Customs Broking Law and Legal Definition
Customs broking involves the 'clearing' of goods through customs barriers for importers and exporters. This involves the preparation of documents and electronic submissions, the calculation on behalf of the client of taxes, duties and excises, and facilitating communication between the importer or exporter and governmental authorities. Customs brokers in the USA will often prepare and submit documentation to notify or obtain the clearance from other government agencies such as the Food and Drug Administration (FDA), the United States Department of Agriculture (USDA).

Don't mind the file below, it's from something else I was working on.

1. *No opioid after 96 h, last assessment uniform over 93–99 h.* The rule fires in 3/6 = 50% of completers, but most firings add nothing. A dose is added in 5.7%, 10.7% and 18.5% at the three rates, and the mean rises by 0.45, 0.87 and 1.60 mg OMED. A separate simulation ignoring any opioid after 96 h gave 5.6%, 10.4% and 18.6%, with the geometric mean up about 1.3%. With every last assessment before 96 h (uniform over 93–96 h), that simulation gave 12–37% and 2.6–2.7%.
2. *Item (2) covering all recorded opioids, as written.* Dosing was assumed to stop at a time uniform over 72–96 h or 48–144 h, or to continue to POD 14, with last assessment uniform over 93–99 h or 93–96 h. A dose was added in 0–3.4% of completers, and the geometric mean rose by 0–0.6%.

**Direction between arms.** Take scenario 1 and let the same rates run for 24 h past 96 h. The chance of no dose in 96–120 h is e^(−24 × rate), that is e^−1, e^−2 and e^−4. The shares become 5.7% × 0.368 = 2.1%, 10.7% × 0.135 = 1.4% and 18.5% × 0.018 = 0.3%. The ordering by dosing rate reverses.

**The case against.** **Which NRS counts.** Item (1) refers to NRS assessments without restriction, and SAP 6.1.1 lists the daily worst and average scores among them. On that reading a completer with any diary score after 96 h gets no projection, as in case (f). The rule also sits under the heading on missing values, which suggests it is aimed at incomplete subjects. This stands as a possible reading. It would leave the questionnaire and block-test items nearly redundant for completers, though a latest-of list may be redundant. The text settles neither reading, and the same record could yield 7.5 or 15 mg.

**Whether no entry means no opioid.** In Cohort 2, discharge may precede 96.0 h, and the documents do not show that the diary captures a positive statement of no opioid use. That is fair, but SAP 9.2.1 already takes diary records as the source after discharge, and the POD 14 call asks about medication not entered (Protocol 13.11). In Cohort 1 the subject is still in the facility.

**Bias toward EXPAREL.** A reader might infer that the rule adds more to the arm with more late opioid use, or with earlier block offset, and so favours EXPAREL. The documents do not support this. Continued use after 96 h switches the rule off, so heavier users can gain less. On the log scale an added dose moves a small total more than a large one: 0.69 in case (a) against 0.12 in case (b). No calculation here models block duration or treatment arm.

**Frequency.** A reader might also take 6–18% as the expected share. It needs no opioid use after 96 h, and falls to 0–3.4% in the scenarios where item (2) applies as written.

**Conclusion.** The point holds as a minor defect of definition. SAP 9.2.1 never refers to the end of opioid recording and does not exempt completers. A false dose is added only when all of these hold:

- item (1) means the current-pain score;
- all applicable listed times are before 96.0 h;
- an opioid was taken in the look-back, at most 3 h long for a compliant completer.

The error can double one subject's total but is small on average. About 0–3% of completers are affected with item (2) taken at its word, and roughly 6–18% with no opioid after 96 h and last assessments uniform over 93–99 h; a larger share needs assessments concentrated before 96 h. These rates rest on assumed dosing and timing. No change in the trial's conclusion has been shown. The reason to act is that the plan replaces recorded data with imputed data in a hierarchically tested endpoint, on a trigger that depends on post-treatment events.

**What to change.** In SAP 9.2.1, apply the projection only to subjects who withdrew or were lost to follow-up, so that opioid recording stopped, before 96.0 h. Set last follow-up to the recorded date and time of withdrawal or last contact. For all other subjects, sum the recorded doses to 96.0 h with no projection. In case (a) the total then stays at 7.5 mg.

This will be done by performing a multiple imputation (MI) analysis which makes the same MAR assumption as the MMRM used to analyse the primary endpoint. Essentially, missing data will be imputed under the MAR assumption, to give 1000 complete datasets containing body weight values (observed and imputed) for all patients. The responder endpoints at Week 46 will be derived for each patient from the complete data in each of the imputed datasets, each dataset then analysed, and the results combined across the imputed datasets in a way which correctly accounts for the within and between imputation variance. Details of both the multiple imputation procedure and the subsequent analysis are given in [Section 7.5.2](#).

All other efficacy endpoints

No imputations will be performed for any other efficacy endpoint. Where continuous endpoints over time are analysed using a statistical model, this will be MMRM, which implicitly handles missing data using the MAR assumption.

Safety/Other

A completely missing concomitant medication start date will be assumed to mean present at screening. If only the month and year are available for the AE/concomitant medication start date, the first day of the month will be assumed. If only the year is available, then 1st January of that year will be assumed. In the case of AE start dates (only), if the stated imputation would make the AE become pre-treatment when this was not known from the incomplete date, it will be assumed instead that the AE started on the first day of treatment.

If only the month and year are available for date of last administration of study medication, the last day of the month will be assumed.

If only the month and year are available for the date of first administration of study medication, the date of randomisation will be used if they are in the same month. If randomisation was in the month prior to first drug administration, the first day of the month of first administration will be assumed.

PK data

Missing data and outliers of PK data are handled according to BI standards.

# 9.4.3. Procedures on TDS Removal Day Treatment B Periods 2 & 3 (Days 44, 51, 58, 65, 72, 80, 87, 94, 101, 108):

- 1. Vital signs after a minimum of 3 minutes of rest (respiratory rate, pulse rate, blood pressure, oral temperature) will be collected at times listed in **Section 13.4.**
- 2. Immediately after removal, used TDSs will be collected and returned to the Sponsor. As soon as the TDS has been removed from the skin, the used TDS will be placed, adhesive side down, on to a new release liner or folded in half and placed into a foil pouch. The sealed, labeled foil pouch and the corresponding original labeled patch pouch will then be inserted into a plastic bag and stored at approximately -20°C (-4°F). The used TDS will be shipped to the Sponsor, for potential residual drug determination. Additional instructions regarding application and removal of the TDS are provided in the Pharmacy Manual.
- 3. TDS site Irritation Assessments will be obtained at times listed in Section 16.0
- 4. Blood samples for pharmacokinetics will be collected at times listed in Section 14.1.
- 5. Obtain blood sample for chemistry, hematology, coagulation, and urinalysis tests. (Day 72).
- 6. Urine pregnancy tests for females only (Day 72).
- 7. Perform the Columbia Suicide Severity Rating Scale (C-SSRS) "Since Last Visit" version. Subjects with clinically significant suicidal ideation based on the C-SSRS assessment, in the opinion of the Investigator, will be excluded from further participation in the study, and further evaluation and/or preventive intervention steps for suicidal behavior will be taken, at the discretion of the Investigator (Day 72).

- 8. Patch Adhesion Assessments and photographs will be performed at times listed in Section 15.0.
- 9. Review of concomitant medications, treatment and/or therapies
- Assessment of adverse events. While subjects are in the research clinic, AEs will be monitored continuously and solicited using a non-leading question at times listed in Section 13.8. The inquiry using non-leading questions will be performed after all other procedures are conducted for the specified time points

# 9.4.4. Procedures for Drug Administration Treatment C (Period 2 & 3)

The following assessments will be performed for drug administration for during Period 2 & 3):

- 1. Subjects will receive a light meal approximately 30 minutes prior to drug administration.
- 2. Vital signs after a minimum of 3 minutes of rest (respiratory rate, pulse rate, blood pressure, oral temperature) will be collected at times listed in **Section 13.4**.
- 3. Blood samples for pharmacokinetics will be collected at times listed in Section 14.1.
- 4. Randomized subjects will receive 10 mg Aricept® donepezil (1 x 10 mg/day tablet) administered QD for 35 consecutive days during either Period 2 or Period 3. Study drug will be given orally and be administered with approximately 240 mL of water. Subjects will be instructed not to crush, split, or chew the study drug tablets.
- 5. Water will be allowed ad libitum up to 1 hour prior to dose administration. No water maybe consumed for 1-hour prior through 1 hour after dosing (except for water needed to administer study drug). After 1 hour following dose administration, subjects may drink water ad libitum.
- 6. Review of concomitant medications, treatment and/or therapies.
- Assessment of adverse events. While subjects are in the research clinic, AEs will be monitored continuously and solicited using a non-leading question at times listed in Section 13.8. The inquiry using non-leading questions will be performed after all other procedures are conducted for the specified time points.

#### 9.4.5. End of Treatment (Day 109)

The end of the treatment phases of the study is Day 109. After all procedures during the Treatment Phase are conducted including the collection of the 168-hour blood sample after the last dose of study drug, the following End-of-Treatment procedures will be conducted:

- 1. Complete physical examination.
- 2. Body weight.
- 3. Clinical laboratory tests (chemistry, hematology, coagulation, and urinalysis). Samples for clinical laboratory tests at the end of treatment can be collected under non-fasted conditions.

Customs brokers can be located at inland “ports” to clear merchandise sent “in bond” but most are located at major airports and harbors with international traffic. Customs brokers normally arrange the transshipment, or local delivery, of cleared merchandise through relationships with trucking companies and others. Customs brokers are not government employees and should not be confused with Customs agents, although in some countries the term customs agent may mean customs broker. In the United States, the U.S. Customs and Border Protection licenses the customs broker.